The Nexus's system also seems to be less sensitive than the Moto X's in general: While the Moto X lights up without fail every time I pick up or even nudge the phone, the Nexus doesn't do it a fair amount of the time. And the Nexus lacks the sensors present on the Moto X's face that give you the ability to activate the feature simply by reaching for the phone or waving your hand over it.

Finally, while the Moto X shows you notifications as icons in small circles, which you can then touch to view in detail or dismiss, the Nexus 6 shows you stacked notification bars -- just like you'd see in the phone's main notification panel, only in a scaled-down and black-and-white view. It's more info-dense than Motorola's implementation, which has its advantages but can also make the data less easy to digest at a glance.

If you're worried about privacy or security, by the way, Lollipop's settings allow you to prevent the system from showing notifications whenever the phone is locked. You can also disable the feature altogether, if you'd prefer.

There is a software-related asterisk I'd be remiss to omit: One new Lollipop-level feature, multiuser support for phones, was rather glitchy on my Nexus 6 review unit; I was able to use it, but the phone often acted erratically when I did. This is clearly the result of a bug and something I have to imagine will be fixed prior to the consumer release -- Google is aware of the issue and has confirmed that the phone will be receiving a software update of some sort within the coming days -- but as of this review, the feature appeared to be unfinished and rough around the edges.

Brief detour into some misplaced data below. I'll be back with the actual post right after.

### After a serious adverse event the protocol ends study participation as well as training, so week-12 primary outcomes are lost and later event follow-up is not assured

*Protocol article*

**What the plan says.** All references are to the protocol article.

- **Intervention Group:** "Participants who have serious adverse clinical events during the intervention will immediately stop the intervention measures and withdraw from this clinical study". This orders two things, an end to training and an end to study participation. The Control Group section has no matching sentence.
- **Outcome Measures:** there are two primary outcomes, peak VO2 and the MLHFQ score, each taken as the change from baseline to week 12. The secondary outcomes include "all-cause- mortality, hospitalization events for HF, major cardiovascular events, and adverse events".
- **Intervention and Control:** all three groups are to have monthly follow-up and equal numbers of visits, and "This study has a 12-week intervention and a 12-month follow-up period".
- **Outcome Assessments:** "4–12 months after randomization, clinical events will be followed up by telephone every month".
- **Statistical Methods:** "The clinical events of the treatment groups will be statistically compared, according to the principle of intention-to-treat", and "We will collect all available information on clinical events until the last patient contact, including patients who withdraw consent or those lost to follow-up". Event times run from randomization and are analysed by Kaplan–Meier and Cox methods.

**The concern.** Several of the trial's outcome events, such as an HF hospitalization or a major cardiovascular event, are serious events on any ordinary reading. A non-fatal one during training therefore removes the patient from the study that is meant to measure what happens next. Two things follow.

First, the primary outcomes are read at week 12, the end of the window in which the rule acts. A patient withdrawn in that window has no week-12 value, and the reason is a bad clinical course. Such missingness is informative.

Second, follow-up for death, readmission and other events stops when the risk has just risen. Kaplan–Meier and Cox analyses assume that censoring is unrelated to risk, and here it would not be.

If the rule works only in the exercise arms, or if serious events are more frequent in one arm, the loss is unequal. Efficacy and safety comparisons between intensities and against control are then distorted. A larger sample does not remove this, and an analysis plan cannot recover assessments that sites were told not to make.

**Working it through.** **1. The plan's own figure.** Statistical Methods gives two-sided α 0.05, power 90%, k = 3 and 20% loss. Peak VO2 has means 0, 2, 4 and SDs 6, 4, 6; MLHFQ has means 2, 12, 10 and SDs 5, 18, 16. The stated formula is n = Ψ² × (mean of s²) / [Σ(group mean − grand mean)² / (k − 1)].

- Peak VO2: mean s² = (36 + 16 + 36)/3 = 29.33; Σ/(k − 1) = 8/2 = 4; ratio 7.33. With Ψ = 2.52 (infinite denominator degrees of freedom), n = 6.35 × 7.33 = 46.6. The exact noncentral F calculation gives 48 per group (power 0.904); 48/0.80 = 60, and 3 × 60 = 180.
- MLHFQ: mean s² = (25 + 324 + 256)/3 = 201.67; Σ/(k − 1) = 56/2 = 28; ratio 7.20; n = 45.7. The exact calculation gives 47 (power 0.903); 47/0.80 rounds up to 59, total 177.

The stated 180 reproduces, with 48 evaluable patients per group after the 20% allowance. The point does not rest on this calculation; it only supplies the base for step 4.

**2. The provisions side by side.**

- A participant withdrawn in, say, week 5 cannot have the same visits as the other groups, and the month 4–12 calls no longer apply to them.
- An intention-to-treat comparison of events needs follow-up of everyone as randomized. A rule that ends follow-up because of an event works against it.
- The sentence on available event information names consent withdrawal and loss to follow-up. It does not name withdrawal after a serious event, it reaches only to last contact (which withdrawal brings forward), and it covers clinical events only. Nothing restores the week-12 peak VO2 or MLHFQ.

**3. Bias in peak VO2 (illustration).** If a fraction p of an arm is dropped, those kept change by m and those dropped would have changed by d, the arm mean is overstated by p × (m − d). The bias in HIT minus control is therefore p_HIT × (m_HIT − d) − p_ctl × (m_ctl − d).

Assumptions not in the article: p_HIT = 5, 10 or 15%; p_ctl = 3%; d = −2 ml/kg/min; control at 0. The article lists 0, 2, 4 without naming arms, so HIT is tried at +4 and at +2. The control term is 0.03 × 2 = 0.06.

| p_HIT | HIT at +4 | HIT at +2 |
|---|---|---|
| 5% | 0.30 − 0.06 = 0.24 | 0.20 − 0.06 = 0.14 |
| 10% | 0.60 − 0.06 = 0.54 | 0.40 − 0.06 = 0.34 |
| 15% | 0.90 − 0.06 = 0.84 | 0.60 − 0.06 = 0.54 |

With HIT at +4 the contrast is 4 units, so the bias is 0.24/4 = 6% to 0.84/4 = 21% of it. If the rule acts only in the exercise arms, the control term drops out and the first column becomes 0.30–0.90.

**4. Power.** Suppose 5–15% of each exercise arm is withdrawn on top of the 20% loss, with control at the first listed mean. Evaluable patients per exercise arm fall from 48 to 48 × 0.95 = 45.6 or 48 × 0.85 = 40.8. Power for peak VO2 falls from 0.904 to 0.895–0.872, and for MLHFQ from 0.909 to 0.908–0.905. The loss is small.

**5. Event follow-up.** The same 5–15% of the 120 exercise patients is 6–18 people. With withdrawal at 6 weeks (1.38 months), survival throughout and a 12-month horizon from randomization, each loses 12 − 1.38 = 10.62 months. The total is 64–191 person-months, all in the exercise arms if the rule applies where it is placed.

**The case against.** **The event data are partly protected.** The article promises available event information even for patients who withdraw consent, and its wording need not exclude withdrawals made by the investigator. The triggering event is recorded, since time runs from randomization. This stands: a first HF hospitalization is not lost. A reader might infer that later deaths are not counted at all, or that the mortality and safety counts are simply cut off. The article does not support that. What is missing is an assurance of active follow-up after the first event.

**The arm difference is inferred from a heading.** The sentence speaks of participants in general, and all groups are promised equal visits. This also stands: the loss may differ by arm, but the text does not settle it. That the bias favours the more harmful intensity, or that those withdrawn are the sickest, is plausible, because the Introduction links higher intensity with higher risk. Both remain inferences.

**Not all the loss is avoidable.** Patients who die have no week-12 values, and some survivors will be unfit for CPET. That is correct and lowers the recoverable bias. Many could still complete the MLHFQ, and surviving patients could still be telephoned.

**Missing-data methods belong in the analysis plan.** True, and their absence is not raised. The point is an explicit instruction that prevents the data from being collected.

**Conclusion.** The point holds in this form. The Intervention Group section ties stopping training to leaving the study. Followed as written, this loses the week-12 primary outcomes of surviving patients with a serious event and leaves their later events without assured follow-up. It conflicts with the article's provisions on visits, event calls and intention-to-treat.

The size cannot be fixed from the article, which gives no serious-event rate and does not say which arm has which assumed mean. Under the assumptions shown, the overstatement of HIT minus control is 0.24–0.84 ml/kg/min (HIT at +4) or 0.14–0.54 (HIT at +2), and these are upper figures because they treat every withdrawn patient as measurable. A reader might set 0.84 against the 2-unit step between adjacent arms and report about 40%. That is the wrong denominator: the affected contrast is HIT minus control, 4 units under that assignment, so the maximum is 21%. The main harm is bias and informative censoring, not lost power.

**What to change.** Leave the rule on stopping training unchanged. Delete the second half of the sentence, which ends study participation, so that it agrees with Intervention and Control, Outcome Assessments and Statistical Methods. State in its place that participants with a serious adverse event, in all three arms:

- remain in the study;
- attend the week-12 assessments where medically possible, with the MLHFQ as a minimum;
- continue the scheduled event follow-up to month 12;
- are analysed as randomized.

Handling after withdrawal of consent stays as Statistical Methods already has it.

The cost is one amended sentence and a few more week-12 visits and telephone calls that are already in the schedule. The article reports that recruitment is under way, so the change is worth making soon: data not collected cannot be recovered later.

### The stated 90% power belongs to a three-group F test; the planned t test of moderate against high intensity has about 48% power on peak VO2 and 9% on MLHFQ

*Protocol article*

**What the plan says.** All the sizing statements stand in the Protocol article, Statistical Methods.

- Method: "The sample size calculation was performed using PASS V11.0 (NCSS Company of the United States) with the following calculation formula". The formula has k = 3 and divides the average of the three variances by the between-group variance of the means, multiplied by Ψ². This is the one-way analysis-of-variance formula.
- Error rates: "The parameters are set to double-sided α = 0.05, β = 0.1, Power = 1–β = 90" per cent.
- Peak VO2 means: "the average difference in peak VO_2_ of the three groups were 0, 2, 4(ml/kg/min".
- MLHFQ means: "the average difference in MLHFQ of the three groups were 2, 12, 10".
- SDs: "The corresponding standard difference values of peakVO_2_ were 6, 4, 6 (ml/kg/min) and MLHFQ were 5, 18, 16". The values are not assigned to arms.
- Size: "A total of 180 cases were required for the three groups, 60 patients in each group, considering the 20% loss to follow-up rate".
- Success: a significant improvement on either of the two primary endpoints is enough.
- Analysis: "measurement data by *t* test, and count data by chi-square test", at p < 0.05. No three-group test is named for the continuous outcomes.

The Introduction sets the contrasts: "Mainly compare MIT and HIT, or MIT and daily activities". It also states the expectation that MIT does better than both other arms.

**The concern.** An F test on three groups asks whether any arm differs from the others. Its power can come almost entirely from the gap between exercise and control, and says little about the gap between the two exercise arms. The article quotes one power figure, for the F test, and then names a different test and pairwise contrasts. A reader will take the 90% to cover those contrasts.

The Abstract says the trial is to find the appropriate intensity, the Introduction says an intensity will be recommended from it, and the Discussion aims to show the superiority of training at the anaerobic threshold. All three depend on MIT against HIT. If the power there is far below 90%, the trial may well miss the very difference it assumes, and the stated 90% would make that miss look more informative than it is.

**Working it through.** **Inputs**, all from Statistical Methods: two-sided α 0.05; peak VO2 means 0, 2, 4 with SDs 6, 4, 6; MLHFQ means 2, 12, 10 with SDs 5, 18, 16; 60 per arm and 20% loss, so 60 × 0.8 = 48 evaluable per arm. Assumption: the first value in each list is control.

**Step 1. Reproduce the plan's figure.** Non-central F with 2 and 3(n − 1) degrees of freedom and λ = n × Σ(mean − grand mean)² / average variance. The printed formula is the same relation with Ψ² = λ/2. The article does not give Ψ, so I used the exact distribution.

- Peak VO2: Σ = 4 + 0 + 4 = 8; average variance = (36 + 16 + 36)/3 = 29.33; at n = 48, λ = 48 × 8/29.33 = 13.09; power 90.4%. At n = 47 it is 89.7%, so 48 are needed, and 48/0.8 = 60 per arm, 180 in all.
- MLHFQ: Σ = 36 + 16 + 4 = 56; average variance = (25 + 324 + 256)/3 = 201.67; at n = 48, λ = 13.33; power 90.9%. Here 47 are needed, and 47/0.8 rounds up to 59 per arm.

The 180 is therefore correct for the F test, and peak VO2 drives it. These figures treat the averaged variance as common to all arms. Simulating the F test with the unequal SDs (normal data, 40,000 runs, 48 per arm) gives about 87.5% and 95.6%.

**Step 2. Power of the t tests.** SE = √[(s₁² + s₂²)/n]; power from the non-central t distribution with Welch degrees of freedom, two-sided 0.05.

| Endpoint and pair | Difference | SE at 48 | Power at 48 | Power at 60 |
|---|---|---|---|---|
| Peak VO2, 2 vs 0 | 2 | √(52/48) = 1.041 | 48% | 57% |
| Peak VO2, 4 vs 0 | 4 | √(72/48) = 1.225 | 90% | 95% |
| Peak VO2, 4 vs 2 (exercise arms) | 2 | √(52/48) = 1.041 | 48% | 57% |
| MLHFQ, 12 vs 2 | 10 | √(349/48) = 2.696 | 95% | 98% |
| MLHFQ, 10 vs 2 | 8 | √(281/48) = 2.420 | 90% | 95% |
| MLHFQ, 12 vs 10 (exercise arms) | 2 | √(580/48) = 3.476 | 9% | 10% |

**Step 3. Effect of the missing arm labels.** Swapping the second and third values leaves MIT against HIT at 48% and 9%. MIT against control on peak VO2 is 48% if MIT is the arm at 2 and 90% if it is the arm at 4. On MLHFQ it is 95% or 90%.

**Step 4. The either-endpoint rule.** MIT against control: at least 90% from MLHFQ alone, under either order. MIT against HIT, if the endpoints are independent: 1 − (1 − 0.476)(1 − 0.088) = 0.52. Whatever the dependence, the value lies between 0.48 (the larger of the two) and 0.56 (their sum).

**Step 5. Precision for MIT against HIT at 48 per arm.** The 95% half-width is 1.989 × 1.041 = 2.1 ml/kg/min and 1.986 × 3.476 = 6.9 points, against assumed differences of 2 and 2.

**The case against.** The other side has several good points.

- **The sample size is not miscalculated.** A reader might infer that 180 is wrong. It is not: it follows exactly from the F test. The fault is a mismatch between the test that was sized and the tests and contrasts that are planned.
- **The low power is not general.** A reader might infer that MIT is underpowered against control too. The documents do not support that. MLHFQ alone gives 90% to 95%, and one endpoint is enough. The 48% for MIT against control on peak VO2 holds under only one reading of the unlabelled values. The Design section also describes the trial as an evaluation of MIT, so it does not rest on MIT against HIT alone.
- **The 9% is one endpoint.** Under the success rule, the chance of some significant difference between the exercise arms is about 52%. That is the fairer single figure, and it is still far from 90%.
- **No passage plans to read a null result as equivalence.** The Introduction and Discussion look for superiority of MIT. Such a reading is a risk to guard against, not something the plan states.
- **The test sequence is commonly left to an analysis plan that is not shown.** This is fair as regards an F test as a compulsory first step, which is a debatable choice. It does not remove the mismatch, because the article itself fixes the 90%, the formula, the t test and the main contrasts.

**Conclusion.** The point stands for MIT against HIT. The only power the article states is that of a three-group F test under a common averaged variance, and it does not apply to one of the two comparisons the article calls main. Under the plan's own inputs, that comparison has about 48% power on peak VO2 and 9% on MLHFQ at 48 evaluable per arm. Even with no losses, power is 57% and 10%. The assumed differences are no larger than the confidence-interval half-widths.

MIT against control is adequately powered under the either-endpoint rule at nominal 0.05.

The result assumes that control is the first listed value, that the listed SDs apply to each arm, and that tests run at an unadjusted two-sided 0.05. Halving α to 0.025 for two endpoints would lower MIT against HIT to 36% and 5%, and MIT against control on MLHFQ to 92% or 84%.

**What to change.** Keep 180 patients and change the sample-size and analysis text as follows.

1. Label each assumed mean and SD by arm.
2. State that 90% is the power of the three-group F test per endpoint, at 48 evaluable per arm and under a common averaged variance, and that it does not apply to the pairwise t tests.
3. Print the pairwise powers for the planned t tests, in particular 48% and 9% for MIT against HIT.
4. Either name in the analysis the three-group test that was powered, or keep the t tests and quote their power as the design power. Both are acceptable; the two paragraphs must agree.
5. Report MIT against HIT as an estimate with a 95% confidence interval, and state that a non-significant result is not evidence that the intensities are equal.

I'll explore that and the rest of Lollipop in detail in my upcoming Android 5.0 review, which will be online very soon.

[Android 5.0 deep-dive review: Exploring Lollipop's many layers]

Bottom line

Assuming Google manages to address the multiuser glitch before the device ships, it's hard to find much negative to say about the Nexus 6. The phone is beautifully designed and ergonomic. It has a gorgeous and generously sized display, excellent front-facing stereo speakers, impeccable performance, outstanding stamina, support for both wireless charging and turbo charging, a great camera and the best user interface you'll find on any Android device today -- not to mention the guarantee of timely ongoing upgrades directly from Google in the future.

The only meaningful downside to the device is its size -- which isn't so much of a downside as it is a tradeoff you'll have to consider.

The Nexus 6 definitely pushes the limits of acceptable dimensions for a pocketable gadget, but such is the trend with mobile tech these days. If you don't mind lugging a device this large around with you all day, you'll gain a spacious screen and enjoy one of the best smartphones money can buy.

[Nexus 6 vs. Galaxy Note 4: Which one's right for you?]

Copyright © 2014 IDG Communications, Inc.